Review: Jason Bourne
I vaguely remember a time when I gleefully anticipated this fifth entry into the Bourne film series. As one of the 'smarter' action franchises, these films took the genre to a new place with taut tales of modern intelligence told through a global lens. But in this post-24 world, this effort feels stale. Gone are the days when we could be dazzled by technology. Gone are the days when searching a database with a testosterone soaked soundtrack moved the needle. We know that sometimes these situations are tense. What more do you have to say? With Jason Bourne, the answer is, sadly, very little.
In the years since we have seen Jason Bourne (played by Matt Damon), he has been recovering from his amnesia and staying 'off the grid.' Meanwhile, his one-time ally, Nicky Parsons (played by Julia Stiles), has been working with a hacking outfit to get into the CIA's network and expose some of their secret programs. Her actions alert the head of the CIA's cyber ops division, Heather Lee (played by Alicia Vikander), and CIA director Robert Dewey (played by Tommy Lee Jones).
What follows is a game of cat and mouse with various intricacies, but it suffices to say Bourne seeks to uncover CIA black ops like Treadstone and the CIA tries to stop him. All the while, the CIA is also exerting its influence over the CEO of Deep Dream, a Facebook-like social media company that the CIA would like to infiltrate for intelligence purposes. All of these storylines eventually crowd into a bullet-filled finale. But was the end result satisfying? Yes and no.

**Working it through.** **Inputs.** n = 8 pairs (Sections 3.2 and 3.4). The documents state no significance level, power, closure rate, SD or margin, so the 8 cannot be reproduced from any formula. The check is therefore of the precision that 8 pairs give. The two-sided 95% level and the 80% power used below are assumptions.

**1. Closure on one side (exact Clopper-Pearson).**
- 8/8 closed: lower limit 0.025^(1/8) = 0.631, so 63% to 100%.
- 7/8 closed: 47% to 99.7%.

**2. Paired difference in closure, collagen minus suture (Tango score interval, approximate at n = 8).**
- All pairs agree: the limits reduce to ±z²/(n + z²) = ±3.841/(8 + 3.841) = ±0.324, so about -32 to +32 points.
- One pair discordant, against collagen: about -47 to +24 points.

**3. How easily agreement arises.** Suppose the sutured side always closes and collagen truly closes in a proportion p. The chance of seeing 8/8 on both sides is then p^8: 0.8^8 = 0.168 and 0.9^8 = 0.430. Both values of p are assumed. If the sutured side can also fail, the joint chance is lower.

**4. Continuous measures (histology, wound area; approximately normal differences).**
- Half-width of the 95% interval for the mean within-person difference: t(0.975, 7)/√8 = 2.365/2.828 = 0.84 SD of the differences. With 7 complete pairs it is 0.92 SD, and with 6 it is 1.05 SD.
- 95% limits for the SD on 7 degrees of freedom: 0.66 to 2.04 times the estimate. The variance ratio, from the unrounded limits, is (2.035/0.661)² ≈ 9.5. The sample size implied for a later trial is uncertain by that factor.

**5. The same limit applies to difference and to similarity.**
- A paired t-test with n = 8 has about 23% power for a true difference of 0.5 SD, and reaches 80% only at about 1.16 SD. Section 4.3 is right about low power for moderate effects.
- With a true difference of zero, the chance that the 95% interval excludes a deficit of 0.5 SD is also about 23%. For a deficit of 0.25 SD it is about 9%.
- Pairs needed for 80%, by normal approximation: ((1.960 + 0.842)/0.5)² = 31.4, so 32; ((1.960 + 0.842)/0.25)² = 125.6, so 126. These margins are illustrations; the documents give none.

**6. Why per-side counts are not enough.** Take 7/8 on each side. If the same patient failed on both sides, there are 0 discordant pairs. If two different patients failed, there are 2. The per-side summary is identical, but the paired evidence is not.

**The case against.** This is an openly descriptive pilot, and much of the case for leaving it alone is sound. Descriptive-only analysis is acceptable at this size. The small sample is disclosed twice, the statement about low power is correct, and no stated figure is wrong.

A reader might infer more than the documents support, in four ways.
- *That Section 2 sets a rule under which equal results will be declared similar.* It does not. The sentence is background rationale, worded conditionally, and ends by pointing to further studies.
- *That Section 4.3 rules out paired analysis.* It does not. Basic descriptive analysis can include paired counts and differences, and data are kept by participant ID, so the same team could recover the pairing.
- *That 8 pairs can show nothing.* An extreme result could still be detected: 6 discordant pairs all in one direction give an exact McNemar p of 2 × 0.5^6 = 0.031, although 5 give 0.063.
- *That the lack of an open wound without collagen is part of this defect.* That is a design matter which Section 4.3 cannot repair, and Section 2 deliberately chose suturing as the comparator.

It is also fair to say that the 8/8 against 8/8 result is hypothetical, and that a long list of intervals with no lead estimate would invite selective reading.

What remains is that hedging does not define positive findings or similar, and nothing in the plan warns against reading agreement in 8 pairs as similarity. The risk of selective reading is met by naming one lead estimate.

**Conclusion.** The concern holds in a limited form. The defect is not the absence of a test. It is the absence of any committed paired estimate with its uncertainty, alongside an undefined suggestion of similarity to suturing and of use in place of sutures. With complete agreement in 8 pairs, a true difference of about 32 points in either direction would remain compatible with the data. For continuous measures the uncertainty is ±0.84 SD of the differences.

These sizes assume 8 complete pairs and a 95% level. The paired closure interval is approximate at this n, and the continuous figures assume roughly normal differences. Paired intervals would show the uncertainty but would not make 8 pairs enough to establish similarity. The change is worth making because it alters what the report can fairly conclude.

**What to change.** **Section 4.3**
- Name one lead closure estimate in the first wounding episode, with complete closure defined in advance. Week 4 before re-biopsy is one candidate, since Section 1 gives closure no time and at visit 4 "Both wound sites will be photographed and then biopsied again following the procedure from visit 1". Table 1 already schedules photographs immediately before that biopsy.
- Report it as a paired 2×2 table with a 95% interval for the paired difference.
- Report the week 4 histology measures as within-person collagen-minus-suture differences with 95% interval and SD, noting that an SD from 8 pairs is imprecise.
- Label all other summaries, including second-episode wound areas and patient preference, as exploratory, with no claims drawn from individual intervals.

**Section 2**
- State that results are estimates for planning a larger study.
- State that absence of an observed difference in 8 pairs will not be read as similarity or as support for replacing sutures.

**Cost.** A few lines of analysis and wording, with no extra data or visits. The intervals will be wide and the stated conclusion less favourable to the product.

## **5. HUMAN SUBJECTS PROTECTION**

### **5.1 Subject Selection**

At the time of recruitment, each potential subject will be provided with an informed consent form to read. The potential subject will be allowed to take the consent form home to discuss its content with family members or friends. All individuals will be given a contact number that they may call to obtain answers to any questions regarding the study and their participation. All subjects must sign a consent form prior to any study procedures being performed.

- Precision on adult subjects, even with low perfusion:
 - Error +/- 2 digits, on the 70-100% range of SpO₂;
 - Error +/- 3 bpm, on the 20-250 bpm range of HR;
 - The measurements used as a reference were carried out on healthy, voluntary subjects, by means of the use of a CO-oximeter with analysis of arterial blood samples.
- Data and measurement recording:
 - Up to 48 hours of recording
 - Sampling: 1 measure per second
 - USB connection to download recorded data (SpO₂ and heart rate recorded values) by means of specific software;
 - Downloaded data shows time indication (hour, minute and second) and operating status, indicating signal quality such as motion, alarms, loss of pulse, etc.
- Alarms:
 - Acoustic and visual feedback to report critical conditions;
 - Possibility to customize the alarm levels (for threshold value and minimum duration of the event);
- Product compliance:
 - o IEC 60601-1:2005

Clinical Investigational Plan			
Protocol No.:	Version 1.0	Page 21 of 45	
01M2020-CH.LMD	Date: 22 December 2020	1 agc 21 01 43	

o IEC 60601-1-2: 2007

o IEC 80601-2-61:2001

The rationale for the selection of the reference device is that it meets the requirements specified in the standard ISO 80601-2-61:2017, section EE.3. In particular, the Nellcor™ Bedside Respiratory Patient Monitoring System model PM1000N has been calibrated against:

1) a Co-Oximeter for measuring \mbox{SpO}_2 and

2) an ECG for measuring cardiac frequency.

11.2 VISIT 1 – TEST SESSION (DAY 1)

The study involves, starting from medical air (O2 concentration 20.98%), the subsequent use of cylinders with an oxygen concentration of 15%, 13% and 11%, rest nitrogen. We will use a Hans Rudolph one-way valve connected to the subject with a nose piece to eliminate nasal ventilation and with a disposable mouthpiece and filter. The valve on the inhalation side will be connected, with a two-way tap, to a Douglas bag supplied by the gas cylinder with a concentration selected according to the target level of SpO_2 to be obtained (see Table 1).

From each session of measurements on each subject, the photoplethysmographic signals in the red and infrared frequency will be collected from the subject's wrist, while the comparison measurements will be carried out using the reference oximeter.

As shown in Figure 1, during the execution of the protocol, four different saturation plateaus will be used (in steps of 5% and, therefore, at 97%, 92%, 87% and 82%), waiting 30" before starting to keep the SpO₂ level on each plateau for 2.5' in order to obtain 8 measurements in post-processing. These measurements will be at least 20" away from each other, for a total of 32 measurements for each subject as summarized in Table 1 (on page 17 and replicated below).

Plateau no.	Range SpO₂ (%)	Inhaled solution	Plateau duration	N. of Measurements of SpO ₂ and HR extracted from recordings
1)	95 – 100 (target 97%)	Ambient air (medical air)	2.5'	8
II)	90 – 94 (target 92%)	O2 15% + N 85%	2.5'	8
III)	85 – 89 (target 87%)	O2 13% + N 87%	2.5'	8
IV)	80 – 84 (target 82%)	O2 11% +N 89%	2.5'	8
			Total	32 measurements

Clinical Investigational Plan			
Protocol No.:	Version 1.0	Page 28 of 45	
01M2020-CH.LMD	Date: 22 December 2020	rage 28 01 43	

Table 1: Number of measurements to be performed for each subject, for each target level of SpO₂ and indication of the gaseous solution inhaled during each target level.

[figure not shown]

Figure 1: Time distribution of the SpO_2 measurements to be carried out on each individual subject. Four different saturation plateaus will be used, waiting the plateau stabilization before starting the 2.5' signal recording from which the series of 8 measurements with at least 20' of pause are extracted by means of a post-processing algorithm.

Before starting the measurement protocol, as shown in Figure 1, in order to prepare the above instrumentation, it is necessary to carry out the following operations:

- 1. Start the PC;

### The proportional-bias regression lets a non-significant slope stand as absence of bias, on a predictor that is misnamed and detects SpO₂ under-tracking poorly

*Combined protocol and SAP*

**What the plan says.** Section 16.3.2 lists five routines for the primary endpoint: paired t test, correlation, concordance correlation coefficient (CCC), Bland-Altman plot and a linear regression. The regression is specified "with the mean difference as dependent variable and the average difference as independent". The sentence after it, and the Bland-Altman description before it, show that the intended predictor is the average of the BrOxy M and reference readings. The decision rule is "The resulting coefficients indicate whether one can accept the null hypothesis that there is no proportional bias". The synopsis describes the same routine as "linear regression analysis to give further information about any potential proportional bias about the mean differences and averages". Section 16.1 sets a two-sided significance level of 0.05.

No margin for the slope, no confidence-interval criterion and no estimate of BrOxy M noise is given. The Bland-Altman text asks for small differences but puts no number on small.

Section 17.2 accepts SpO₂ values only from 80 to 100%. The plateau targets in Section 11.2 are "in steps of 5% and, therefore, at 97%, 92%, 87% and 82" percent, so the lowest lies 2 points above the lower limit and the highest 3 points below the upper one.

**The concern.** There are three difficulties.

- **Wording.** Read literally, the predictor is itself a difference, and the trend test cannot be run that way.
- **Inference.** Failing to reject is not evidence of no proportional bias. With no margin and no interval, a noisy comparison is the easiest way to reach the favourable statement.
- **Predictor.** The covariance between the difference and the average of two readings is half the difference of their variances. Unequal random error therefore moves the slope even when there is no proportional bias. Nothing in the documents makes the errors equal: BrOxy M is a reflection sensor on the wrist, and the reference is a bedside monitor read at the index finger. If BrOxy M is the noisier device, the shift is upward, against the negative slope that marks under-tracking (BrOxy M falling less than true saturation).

Paul Greengrass is an able director. Outside of the disastrous opening 20 mins. or so, the film mostly "works." It is tense where it intends to be and moves along at a brisk enough pace. Still, however, it managed to cover very little new ground. We already knew Treadstone was a mystery. 'Re-Treadstone' anyone? We already knew Bourne didn't have all the information. The painstaking process of retelling these elements kept the movie from figuring out what more it could have said.
Instead of offering something fresh and new, we get this odd bridge between the bizarre fake accent of Alicia Vikander's character and the bizarre real accent of Tommy Lee Jones'. At one point, Heather Lee even posits that Director Dewey belongs to the past, which is most of the problem. Dewey is from an era where the half-zip sweaters and USB drives that dot the plot were fresh. If the filmmakers intend to make a sixth entry, hopefully they break totally with the past and offer something truly worthy of a feature-length film.
This strange dated middle ground is best reflected in the film's odd data privacy subplot. The film genuinely seems to think it is saying something novel, but it really isn't. Most of what is here represents a surface level treatment that is far less sophisticated than just about anyone who knows how to open more than one tab in a browser. Points for trying, but it ended up looking like a dinosaur trying to ties its shoes. It struggled to do something that should have been fairly simple.
This is the Finding Dory of action movies--I can't remember why we wanted this, our main character can't remember anything and I hope we are finally done here.
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